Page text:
VATICAN CITY, JAN. 19, 2005 (Zenit.org).- John Paul II blessed a statue of St. Gregory the Illuminator which now stands in one of the exterior niches of St. Peter’s Basilica.
It is the first time that a statue of an Eastern-rite saint — in this case, the apostle of Armenia — has been placed among the founding saints that surround the exterior of St. Peter’s, according to the basilica’s archpriest, Cardinal Francesco Marchisano.
The ceremony, which took place today as the Pope was on his way to Paul VI Hall for the general audience, was attended by Patriarch Nerses Bedros XIX of Cilicia of the Armenians, whose see is in Lebanon.
Nerses Bedros XIX leads approximately 10% of the Armenian Christians who live in his homeland and in the diaspora, and who are in communion with Rome.
Some 90% of Armenian Christians obey the Armenian Apostolic Patriarchate, which separated from Rome after the Council of Chalcedon in 451.
A key step was taken in 1996 to overcome this division, when John Paul II and then Patriarch Karekin I signed a joint declaration that resolved misunderstandings on the nature of Jesus.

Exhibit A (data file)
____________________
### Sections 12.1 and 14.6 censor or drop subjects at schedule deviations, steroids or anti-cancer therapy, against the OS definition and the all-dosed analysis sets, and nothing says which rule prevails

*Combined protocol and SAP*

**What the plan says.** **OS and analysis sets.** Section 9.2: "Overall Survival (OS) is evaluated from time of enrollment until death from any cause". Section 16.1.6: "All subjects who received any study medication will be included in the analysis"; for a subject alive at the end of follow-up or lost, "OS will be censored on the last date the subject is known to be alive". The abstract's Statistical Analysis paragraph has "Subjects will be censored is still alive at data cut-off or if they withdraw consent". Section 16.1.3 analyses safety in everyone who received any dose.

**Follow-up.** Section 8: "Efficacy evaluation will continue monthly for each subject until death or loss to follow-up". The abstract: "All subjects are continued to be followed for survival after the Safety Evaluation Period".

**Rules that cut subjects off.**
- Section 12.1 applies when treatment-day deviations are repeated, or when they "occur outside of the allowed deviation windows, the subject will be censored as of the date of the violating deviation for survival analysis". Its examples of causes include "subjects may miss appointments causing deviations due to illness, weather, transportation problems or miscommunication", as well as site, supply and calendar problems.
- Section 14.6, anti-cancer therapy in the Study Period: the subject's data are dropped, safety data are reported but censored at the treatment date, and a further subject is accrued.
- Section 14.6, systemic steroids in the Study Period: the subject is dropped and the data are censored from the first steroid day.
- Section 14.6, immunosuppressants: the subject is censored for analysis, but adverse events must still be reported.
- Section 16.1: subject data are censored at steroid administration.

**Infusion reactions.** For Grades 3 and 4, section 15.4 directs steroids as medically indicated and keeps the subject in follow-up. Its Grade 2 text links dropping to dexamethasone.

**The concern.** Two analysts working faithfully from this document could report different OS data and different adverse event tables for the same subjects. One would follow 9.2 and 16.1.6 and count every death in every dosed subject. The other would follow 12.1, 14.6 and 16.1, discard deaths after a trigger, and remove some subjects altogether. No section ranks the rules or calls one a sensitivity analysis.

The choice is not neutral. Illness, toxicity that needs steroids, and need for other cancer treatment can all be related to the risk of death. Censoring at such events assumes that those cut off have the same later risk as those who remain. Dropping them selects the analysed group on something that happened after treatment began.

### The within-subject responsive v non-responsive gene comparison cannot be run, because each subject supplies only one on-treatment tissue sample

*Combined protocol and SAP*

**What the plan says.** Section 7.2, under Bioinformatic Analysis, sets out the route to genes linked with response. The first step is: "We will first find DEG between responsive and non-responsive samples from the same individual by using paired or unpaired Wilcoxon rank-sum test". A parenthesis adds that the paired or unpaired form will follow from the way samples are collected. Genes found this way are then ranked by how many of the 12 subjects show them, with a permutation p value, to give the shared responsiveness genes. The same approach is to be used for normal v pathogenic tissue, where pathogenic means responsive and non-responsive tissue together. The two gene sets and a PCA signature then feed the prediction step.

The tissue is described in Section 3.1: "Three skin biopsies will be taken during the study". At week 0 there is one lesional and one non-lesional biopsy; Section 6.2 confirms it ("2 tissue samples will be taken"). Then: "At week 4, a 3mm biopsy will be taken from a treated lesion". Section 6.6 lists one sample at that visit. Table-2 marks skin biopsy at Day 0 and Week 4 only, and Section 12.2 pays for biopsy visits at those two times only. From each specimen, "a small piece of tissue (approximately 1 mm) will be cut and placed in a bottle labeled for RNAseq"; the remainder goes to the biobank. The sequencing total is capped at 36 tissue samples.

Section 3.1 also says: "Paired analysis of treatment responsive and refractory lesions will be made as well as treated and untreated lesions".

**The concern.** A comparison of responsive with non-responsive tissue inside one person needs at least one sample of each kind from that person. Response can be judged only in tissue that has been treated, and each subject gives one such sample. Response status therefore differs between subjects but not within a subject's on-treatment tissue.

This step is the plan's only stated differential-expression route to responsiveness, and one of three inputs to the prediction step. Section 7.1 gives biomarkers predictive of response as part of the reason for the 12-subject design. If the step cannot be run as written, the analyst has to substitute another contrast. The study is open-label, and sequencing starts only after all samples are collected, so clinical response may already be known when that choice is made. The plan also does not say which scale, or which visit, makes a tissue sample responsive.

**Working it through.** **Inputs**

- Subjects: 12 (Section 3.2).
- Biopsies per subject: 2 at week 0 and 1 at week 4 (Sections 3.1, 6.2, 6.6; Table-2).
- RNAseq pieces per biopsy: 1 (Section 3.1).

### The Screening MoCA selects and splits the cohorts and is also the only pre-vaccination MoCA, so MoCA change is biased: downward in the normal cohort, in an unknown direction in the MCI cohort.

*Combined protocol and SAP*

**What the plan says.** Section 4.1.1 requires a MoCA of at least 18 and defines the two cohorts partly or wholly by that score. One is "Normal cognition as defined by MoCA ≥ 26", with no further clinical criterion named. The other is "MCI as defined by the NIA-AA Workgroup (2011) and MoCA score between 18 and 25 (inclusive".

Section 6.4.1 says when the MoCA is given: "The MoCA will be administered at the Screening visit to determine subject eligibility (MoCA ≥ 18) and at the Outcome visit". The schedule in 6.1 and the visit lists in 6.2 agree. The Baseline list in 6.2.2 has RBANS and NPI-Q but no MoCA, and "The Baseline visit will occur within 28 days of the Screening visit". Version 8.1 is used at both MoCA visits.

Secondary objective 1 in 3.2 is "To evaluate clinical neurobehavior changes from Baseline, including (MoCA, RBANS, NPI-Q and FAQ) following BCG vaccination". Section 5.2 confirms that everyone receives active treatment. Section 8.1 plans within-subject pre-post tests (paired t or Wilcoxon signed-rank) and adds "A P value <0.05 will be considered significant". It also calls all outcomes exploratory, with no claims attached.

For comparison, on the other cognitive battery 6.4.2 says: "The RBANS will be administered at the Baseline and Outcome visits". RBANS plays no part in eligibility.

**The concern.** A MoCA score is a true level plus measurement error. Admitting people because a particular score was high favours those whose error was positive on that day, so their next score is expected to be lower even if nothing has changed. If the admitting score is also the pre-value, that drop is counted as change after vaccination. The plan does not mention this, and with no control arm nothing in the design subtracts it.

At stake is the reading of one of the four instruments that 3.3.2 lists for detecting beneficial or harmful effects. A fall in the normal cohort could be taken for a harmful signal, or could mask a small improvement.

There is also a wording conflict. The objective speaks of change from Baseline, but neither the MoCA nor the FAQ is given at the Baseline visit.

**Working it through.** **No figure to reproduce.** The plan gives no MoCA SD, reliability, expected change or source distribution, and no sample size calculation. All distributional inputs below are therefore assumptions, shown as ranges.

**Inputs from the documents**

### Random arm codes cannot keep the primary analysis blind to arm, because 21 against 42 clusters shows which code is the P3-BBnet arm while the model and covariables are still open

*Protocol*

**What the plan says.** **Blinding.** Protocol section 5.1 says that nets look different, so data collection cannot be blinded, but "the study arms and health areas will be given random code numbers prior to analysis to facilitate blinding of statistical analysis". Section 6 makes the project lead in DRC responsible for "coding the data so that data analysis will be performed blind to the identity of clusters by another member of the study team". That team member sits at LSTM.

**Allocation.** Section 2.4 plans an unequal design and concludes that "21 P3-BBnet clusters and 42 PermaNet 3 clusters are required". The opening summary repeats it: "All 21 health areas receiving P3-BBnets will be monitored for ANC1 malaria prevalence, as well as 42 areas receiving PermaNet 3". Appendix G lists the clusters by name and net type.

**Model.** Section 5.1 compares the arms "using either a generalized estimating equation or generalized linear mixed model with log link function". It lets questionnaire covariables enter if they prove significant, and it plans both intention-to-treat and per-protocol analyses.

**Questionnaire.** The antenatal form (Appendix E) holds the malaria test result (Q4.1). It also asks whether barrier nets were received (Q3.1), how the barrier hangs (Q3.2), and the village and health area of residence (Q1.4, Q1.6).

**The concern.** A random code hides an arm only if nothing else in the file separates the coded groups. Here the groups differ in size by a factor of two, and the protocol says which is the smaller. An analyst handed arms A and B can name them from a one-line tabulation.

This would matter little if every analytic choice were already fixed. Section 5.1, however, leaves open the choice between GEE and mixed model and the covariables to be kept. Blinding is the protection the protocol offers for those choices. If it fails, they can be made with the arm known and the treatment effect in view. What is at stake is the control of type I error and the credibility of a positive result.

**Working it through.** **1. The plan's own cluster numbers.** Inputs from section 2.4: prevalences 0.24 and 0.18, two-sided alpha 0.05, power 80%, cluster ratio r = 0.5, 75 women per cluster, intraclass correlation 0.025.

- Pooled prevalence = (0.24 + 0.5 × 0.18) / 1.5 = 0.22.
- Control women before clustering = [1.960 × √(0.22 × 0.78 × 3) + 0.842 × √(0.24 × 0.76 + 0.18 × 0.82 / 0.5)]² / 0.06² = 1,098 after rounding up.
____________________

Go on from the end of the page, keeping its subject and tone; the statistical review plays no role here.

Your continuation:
Attending the ceremony were representatives of the Armenian Apostolic Patriarchate and the Armenian republic.
The statue of Gregory the Illuminator — also known as Gregory the Armenian — was sculpted by artist Khatchik Kazandjian, of Lebanese origin. He won a competition convoked by the Vatican and the Catholic Armenian Patriarchate.
The statue, 5.64 meters (18 feet) high and weighing 18 tons, is in Carrara marble and cost 250,000 euros ($325,000).
With this gesture, the Pope wished to culminate the celebrations for the 1,700th anniversary of the Armenian people’s conversion to the Christian faith.
According to Armenian tradition, Gregory, who was born around 250-252, miraculously cured Armenian King Tiridates III, who converted to Christianity in 301 together with all his court, making Armenia the first Christian nation.
The gesture of placing the statue at the basilica, said Cardinal Marchisano, “expresses marvelously” the “natural variety of the traditions and rites of the Church, which contribute to her spiritual enrichment.”